Please keep at least two metres distance from any turtle or dugong at all times and never touch them. This is also in compliance with Egyptian Law no 102 of 1983 which states that there must be no touching of these animals. You will see signs along the beach reminding you of this rule.
Motorized boats are not allowed access inside the bay. Moorings were removed in 2007 to prevent overnight stays by safari boats and you will see a lign of buoys demarcating the "no boat" bay area from the open sea.
Access from the shore is restricted in terms of numbers. Don't worry about this as your guide or a ranger will notify you in case of any problem but under normal circumstances this is not an issue.
WIDER ENVIRONMENTAL ISSUES
The number of hotel beds in the immediate vicinity continues to grow and there is concern as to how many tourists this small coastal strip can sustain in the longer term. There were also plans to create a marina with inland lagoons and if this ever goes ahead it is likely to pose a serious threat to the bay's environment and vulnerable ecosystem.
Also a keen eye needs to be kept on any possible further developments of the newly opened tantalum mining operation some 20km inland from Abu Dabbab.
$250 million has been invested in what may become the world largest mine of the rare metal tantalum. Fortunately at the moment there are no plans to export the slag material from the immediate Abu Dabbab area and the company says that an environmental investigation concluded that its' operations will have no adverse impact but I'm not sure how this investigation was conducted as I wasn't able to find a copy of the full report.
I haven't approached the company to ask them but if anyone has seen it I would be grateful if they could send a copy to my email email@example.com.
ABU DABBAB PHOTOS AND VIDEOS
Is it Dennis or Dougal ? Note the greyish parasite eating Remora fish riding piggy back.
Photo - Julien Willem 2008.
Source Wikimedia Commons.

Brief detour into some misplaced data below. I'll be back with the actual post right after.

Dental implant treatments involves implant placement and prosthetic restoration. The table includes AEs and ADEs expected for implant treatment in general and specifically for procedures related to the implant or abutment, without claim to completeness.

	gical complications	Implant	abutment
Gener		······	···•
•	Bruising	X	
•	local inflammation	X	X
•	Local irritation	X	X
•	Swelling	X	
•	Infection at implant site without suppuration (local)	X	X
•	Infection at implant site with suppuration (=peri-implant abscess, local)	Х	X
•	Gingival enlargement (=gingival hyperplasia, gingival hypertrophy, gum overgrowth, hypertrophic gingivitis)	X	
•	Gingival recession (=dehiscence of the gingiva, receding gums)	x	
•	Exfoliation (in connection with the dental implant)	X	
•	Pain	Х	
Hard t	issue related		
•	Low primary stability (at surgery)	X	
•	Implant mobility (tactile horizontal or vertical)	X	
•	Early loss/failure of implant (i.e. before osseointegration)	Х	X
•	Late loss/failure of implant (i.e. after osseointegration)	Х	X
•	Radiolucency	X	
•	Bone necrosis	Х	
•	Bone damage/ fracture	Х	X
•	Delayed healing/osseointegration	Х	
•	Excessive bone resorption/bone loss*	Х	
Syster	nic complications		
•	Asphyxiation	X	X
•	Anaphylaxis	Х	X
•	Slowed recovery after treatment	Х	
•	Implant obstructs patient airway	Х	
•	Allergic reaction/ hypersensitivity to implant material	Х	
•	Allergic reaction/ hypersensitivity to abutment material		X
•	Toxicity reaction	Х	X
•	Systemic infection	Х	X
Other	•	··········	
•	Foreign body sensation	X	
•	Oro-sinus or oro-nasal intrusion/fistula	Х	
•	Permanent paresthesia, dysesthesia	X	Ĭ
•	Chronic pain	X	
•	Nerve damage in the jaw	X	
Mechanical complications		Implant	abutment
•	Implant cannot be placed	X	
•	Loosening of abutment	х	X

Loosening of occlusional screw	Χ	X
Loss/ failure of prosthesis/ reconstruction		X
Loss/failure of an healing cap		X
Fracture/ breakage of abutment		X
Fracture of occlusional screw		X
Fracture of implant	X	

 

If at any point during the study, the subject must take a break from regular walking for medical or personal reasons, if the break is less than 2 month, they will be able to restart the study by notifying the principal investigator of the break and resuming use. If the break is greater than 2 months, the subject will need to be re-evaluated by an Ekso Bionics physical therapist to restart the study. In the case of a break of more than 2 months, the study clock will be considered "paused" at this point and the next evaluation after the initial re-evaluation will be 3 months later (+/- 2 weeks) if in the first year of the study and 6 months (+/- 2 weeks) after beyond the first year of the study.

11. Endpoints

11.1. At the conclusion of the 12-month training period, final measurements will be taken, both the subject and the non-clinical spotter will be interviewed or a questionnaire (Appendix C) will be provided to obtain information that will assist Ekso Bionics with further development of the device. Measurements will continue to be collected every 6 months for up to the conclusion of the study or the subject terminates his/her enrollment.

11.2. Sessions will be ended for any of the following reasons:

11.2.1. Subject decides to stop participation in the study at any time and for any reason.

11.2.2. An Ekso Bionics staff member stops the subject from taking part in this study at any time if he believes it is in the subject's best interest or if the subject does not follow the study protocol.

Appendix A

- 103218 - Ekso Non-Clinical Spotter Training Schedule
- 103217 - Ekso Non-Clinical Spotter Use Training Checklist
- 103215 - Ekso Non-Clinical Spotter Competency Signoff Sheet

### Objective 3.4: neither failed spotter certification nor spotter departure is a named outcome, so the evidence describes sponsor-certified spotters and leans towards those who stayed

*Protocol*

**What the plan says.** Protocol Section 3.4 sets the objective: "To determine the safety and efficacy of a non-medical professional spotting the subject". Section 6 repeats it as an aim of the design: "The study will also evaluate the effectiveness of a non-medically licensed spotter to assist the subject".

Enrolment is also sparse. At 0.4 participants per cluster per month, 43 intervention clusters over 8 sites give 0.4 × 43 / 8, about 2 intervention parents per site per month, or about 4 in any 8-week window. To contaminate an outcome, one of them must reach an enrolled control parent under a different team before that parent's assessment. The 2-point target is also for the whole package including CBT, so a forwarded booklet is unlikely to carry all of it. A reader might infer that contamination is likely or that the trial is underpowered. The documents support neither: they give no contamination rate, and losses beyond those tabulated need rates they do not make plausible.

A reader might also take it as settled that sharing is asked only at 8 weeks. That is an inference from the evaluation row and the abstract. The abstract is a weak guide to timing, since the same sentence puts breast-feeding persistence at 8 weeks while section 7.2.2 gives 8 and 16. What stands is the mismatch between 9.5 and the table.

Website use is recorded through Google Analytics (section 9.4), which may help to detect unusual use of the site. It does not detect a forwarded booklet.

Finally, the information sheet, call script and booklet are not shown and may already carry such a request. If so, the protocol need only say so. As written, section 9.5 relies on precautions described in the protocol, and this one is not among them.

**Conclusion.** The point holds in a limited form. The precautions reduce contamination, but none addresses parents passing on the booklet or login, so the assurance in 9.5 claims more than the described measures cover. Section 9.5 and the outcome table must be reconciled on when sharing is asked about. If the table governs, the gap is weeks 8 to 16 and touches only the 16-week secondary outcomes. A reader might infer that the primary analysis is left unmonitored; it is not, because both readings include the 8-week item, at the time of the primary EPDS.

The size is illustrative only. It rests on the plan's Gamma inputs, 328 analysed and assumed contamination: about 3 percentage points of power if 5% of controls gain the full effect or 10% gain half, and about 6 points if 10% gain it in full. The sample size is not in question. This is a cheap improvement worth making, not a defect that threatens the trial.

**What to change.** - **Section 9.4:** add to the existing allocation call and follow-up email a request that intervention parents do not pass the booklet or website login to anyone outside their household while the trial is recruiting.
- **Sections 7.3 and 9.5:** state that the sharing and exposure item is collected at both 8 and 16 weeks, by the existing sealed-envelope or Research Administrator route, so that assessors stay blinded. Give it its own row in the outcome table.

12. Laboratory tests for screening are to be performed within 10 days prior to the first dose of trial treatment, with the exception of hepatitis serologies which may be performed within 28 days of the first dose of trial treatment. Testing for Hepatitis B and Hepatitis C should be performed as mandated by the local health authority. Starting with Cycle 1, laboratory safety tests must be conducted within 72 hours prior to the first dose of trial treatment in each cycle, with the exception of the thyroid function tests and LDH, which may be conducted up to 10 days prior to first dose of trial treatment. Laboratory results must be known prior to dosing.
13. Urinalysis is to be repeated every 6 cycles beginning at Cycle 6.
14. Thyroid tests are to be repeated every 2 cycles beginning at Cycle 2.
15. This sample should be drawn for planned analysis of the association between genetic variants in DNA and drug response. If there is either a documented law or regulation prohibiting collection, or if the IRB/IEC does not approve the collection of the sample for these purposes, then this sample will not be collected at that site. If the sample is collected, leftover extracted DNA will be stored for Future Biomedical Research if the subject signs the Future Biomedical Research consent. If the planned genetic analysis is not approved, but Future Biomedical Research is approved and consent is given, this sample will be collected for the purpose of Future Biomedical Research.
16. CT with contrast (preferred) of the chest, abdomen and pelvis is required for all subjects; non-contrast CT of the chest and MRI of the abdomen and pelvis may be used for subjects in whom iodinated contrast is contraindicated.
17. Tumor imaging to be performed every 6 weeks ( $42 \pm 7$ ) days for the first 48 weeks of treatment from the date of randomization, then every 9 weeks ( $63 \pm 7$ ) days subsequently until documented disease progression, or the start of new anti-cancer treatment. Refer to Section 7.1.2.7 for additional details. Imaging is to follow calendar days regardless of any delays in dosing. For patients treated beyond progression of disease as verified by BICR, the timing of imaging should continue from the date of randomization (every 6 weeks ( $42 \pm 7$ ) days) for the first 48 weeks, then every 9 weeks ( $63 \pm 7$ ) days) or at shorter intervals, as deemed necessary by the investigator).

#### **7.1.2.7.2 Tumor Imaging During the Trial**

A youtube clip of a dugong feeding at Abu Dabbab.
October 2008 - 1.2 minutes - over 1,900 views.
Dugongs are often oblivious to one or two divers but when a crowd gets too close they usually swim away.
Photo - Earthrace Conservation. Source - Flickr.
The giant sea turtles a common sight at Abu Dabbab.
Photo - Broken Inaglory - 2008.
Source - Wikimedia Commons.
A giant sea turtle at Abu Dabbab with Ramora fish feeding off parasites on its' shell.
Photo Venturemedia. Source Wikimedia Commons.
A sea turtle on some sparse sea gras at Abu Dabbab
Photo - Fleckchen on Flickr. Creative Commons.
A dugong seems to be sleeping at Abu Dabbab.
Photo Alberto Scorani - Wikimedia Commons.
Video of sea turtles and in the second half of the clip a dugong feeding on the seabed emitting clouds of sand particles. December 2010 - over 3,000 views.
The huge tail fin of the dugong - which can sometimes be the easiest way to spot her if she uses it at the surface - Photo Venturemedia taken at Abu Dabbab.
Source Wikimedia Commons.
Maximum distribution of the dugong which is considered "vulnerable to extinction."
Source - Wikimedia Commons.
A sea turtle swims over the sea grass of Abu Dabbab
Photo - Dominic Scaglioni. Source Veezzle.com
Bluespotted Ribontail Ray at Abu Dabbab.
Photo - Derek Keats. Source Wikimedia Commons.
Unusual clip of two dugongs together at Abu Dabbab
June 2010 - 2.44 minutes - over 2,700 views.